Carrie Gracie has said it is "always a relief when you can stop shouting" after reaching an agreement with the BBC over a dispute about back pay.
The former China editor will donate the funds to gender equality charity The Fawcett Society, to set up a fund for women who need legal advice on equal pay claims.
Earlier this year Gracie, who is still employed by the BBC, told MPs that the corporation treated women who spoke out about pay disparity as "the enemy".
She reserved special criticism for BBC director-general Lord Tony Hall who she was "disappointed" in after he complained about the Government forcing the broadcaster to reveal the pay of on-screen talent.
A statement from the corporation on Friday said: "The BBC acknowledges that Carrie was told she would be paid in line with the North America editor when she took the role of China editor, and she accepted the role on that understanding.
"The BBC is committed to the principle of equal pay and acting in accordance with our values.
"The BBC acknowledges the specific circumstances relating to Carrie's appointment, apologises for underpaying Carrie, and has now put this right.
"Carrie is donating the full amount received to a charity of her choice."
Speaking outside of the BBC's New Broadcasting House after the news of the agreement was announced, Gracie said: "This is a huge day for me. I love the BBC - the BBC has been my work family for 30 years, and I wanted to be the best.
"Sometimes families feel the need to shout at each other, but it's always a relief when you can stop shouting."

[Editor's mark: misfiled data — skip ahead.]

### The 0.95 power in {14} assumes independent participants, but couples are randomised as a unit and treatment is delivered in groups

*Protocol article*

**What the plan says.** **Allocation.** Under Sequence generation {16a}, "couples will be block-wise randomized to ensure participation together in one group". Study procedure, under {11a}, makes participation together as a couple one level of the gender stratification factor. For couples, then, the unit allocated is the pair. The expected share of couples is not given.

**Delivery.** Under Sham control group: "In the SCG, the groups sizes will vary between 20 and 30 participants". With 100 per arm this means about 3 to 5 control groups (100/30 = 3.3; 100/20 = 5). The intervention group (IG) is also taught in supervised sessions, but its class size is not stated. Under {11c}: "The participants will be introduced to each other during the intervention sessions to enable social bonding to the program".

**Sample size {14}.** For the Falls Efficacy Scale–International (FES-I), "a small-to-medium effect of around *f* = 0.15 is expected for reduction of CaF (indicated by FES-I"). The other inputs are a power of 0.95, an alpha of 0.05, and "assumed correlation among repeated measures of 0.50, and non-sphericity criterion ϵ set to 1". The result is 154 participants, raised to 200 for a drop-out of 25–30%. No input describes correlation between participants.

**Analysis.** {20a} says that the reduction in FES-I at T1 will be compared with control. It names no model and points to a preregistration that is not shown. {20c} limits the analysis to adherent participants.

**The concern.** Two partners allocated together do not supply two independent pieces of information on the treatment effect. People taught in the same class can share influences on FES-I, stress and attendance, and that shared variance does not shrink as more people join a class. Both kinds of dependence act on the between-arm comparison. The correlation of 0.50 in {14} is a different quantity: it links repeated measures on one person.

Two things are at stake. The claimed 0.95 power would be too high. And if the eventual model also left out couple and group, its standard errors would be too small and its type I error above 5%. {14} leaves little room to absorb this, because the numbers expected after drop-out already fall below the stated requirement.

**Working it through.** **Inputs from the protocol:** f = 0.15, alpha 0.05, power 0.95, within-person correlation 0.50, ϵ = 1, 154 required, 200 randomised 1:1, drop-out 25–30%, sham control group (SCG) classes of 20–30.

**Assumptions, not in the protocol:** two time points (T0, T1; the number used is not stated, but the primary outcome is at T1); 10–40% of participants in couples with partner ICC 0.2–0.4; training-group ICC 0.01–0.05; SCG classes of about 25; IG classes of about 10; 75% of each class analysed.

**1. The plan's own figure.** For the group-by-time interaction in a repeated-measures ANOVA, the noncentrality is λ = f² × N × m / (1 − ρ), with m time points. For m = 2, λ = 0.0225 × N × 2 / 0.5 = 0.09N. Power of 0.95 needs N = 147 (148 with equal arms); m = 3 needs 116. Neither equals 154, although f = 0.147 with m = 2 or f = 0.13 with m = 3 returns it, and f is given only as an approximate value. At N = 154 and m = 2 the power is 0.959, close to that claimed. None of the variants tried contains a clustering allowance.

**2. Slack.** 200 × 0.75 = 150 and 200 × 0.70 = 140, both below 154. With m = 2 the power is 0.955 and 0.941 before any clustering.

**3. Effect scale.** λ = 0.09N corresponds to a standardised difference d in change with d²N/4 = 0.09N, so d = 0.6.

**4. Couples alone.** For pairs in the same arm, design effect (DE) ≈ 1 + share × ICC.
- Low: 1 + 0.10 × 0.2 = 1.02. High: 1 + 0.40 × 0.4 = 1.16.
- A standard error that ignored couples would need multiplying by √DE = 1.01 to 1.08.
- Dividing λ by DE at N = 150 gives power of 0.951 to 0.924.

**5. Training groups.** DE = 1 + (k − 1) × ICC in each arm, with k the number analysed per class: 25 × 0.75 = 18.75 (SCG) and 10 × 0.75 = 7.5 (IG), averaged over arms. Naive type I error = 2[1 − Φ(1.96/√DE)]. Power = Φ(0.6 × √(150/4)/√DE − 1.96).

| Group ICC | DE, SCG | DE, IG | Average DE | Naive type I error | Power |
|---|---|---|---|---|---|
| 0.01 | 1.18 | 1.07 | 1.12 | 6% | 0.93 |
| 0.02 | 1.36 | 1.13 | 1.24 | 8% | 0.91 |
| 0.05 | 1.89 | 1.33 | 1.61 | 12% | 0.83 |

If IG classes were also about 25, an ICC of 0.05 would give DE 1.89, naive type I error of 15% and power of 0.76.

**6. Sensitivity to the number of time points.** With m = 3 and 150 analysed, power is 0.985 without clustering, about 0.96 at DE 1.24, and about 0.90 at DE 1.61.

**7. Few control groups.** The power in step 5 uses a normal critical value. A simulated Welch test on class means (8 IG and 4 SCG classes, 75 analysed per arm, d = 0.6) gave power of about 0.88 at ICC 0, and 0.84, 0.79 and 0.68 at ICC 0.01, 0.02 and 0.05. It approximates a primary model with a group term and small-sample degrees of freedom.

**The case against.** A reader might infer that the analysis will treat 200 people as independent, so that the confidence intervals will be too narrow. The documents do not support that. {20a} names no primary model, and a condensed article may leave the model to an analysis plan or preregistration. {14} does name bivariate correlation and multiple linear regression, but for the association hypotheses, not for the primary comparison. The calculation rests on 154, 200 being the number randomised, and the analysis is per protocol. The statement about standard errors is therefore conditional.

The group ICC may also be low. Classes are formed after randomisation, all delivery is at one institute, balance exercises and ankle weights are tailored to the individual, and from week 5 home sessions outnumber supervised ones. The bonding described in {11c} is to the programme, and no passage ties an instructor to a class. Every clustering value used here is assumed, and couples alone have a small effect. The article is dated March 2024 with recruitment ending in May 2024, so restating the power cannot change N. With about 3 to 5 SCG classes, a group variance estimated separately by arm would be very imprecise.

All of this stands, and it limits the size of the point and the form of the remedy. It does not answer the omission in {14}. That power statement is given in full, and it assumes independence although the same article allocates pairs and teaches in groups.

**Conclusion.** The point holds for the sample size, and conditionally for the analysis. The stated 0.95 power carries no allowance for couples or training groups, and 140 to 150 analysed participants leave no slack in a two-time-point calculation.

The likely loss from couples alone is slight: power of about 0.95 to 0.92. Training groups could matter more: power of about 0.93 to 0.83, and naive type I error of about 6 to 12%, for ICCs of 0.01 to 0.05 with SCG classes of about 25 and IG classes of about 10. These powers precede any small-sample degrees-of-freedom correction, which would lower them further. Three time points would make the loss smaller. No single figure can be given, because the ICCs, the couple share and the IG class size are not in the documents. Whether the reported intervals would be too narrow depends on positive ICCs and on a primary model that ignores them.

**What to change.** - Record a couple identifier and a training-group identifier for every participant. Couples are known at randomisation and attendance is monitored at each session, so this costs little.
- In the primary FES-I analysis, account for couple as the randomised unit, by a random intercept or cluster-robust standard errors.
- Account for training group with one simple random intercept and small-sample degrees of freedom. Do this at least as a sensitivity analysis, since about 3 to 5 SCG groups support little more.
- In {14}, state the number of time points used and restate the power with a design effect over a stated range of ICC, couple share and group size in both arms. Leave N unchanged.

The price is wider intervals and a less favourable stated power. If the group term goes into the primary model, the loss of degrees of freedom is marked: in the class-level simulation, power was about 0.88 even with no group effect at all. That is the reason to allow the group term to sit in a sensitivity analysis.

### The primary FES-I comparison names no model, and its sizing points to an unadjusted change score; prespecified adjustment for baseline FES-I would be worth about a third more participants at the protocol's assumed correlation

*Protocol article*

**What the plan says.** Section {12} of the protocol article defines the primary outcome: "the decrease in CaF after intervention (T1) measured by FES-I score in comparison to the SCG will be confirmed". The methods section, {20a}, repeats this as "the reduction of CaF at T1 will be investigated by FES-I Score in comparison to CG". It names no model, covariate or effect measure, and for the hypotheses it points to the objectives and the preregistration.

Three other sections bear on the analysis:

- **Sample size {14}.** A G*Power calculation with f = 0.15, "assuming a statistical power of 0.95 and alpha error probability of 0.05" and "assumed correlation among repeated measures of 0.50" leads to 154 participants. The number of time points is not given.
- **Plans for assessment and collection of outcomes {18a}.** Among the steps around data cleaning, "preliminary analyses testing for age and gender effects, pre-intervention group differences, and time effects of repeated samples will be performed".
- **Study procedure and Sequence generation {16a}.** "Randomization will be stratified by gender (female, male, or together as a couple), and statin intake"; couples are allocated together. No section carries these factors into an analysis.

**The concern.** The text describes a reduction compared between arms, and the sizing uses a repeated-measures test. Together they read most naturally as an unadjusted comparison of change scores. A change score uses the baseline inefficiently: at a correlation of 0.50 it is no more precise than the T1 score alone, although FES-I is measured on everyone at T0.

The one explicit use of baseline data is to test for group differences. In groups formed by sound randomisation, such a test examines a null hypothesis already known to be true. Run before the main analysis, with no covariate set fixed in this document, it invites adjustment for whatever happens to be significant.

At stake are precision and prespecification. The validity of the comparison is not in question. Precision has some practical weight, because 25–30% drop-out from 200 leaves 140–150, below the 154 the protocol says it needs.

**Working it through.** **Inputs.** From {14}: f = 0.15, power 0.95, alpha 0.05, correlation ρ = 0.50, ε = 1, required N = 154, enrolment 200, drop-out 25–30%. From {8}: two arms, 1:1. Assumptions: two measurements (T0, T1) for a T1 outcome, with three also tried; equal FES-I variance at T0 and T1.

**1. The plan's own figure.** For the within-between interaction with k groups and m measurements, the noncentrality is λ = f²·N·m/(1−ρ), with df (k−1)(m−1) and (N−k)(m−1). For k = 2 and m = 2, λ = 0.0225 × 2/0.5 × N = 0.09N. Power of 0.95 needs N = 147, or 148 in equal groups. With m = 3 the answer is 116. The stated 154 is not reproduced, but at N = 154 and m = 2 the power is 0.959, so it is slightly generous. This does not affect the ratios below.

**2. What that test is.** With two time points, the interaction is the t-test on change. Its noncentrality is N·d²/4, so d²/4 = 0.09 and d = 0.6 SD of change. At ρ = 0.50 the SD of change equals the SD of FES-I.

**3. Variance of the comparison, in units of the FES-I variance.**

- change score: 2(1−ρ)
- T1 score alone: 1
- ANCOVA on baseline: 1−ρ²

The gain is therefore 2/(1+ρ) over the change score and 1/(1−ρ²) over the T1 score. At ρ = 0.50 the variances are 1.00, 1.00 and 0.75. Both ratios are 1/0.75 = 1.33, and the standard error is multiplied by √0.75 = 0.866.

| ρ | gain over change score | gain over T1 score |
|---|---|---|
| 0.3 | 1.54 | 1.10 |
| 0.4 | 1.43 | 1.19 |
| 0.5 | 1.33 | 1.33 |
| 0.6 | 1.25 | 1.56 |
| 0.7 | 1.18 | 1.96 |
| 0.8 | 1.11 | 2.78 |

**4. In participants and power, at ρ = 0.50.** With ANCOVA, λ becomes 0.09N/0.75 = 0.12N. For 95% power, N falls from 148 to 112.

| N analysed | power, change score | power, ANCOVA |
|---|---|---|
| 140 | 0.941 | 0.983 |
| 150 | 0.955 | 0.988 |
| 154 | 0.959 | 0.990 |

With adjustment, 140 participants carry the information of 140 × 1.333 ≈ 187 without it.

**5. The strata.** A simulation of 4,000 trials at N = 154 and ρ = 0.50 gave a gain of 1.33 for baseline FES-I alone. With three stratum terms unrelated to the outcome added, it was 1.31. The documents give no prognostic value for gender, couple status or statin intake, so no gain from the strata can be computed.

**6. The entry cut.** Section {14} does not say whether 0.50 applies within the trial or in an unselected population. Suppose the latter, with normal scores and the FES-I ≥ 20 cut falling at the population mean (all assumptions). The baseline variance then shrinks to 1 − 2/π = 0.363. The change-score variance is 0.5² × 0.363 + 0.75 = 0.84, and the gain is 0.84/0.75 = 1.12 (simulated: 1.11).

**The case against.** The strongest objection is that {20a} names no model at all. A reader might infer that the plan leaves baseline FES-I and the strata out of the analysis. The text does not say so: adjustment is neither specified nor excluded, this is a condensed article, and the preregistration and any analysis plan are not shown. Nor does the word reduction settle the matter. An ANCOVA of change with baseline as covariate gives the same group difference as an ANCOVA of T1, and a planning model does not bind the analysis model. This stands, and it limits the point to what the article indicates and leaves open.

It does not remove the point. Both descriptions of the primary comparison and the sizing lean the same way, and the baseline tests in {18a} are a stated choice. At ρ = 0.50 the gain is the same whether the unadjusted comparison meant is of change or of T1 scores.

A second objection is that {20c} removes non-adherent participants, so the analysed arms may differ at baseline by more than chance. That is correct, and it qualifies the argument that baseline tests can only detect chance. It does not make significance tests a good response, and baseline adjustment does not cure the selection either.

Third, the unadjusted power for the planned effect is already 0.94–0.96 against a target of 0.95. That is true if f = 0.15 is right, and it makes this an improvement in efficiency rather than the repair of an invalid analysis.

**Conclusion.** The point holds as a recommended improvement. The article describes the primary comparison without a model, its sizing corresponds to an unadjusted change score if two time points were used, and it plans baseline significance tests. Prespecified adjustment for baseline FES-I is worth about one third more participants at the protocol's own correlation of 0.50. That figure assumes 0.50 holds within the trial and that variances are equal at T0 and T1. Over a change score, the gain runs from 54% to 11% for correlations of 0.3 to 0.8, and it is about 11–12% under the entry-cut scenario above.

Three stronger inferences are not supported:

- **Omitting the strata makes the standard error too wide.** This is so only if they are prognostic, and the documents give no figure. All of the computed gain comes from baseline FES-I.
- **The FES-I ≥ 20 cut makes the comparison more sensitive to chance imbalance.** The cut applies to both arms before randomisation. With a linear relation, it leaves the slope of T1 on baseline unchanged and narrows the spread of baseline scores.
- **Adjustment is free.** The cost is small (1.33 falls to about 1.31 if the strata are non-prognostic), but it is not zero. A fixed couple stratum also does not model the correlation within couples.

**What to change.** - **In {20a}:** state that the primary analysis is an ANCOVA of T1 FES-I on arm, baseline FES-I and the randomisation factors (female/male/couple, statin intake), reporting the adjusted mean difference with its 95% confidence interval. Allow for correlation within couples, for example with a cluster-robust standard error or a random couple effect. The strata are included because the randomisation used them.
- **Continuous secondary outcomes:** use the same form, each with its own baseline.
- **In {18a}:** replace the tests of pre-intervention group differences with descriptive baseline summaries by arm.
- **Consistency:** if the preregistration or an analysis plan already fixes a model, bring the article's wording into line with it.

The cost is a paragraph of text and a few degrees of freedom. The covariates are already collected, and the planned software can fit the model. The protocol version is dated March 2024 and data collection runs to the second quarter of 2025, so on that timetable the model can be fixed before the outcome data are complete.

She said she was grateful to director-general Lord Hall for leading "from the front", adding: "In acknowledging the value of my work as China editor, the BBC has awarded me several years of backdated pay.
"But for me this has always been about the principle, and not about the money so I'm giving all of that money away to help women who need it more than I do.
"After all, today, at the BBC I can say I am equal, and I would like women in workplaces up and down this country to be able to say the same."
The BBC praised the "important contribution" Gracie has made, adding in its statement: "During her tenure as China editor, Carrie delivered reports, analysis and work, that were as valuable as those of the other international editors in the same period."
Gracie will now take up to six months of unpaid leave at her own request, using the time to write and speak on both China and gender equality.
Lord Hall said in a statement: "I am pleased that we've been able to move past our differences and work through things together; we can now look to the future.
"I'm also glad that Carrie will be contributing to Donalda MacKinnon's project to make the BBC a great place for women to work.
"That really matters to me, and I want us to lead the way."